Yesterday, I caught a demo of Path of Exile by Grinding Gear Games. The game is a free-to-play action-RPG that reminded me of an ultra-hardcore version of Diablo. The game also has features the reminded me of Final Fantasy VII and Final Fantasy X. The developer cites Magic: The Gathering and Call of Cthulhu as influences. Check out the video interview by Paul Semel above, as well as the screenshot gallery below.
One of the most striking things about the game is how customizable everything is. As you’d expect, armor and weapons can be upgraded. What’s really unique is that items like potion bottles and maps can be upgraded as well. In the case of potion bottles, the effectiveness and potency can be manipulated. As for maps, they lead to portals to secret areas; they can be upgraded to increase monster level and difficulty, as well as to give your character a gameplay advantage.
Armor, accessories, and weapons can be adorned with different gems that grant various spells and boosts. The developer noted that the materia system in Final Fantasy VII was an influence. Gems can be stacked for more powerful attacks at the expense of more mana (generally speaking). For example, a fireball gem can be armed for a basic projectile attack. It can be accompanied with a “fork” gem, which causes the fireball to split in two after it hits an enemy, allowing a single fireball to potentially hit three foes. The spell can be further enhanced by a “multishot” gem, resulting in three forking fireballs (say that five times fast).
The skill tree is a massive map of powers, passive abilities, and boosts, with each section of the tree specializing in certain types of powers. It reminded me of a much more flexible and diverse version of the sphere grid used in Final Fantasy X. While I wasn’t able to explore the intricacies of the skill tree during my short demo, I was impressed by its size and the amount of choices it gives players.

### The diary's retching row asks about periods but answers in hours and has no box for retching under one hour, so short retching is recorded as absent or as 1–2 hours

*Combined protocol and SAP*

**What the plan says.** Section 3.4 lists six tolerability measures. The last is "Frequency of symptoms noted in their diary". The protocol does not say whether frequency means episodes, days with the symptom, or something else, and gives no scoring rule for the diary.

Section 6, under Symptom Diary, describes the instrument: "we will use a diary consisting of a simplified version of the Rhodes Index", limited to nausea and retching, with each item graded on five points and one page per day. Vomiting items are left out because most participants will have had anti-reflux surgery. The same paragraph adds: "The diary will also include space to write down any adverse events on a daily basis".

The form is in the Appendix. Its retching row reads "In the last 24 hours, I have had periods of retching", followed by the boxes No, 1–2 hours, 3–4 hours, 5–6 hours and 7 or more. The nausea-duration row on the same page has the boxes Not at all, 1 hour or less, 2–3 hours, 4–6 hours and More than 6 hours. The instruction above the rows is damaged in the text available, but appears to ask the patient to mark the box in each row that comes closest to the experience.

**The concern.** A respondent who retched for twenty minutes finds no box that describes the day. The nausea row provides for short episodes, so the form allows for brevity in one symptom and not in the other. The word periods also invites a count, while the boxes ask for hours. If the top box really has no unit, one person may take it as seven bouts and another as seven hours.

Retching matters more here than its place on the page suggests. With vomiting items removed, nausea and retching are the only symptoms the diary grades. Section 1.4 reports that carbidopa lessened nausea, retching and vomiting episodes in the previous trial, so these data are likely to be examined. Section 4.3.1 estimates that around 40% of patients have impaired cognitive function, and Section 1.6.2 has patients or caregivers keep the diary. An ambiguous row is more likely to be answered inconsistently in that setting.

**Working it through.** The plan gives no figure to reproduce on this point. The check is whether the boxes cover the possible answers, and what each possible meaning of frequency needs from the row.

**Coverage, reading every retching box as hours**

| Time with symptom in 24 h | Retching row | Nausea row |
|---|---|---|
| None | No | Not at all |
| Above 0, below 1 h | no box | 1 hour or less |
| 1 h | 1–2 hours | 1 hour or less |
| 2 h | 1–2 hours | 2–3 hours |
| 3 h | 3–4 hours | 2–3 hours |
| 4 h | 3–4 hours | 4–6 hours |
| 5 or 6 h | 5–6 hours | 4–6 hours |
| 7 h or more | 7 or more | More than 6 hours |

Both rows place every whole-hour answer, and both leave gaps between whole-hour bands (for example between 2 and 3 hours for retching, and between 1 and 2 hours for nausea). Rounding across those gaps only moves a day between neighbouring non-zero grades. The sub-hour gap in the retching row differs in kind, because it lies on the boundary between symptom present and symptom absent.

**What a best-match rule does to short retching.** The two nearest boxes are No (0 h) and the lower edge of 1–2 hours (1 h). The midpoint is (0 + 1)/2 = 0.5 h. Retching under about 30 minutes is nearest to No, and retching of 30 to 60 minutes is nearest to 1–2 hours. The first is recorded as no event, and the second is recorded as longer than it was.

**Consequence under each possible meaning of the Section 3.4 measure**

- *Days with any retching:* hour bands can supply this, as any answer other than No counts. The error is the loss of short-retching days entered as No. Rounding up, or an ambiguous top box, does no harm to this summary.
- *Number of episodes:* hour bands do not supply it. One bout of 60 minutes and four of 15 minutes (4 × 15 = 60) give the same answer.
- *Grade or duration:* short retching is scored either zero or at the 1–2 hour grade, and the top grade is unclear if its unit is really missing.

Another curious facet of the game is that there’s no gold. The developers eschewed currency in favor of a barter system. As armor, accessories, items, and weapons are modified, they become more valuable. Players can choose to stash items for future use, trade them to a generic in-game trader, or trade them with other players. I was told that in the closed beta, some players got so into the crafting and trading elements of the game that they spent more hours on selling goods than slaying monsters.
Path of Exile hits open beta on January 23, 2013. The full release should be some time in Summer 2013. Be sure to watch the video interview for more details, including the Kickstarter-like system the developers used to fund the game. Find out why 176 gamers spent $1,000 to get cool and unique in-game items. Lastly, let me know what you think of the game. Do you think the hardcore gamers that were disappointed in Diablo III will find what they’re looking for in Path of Exile? Are you interested in trying the game?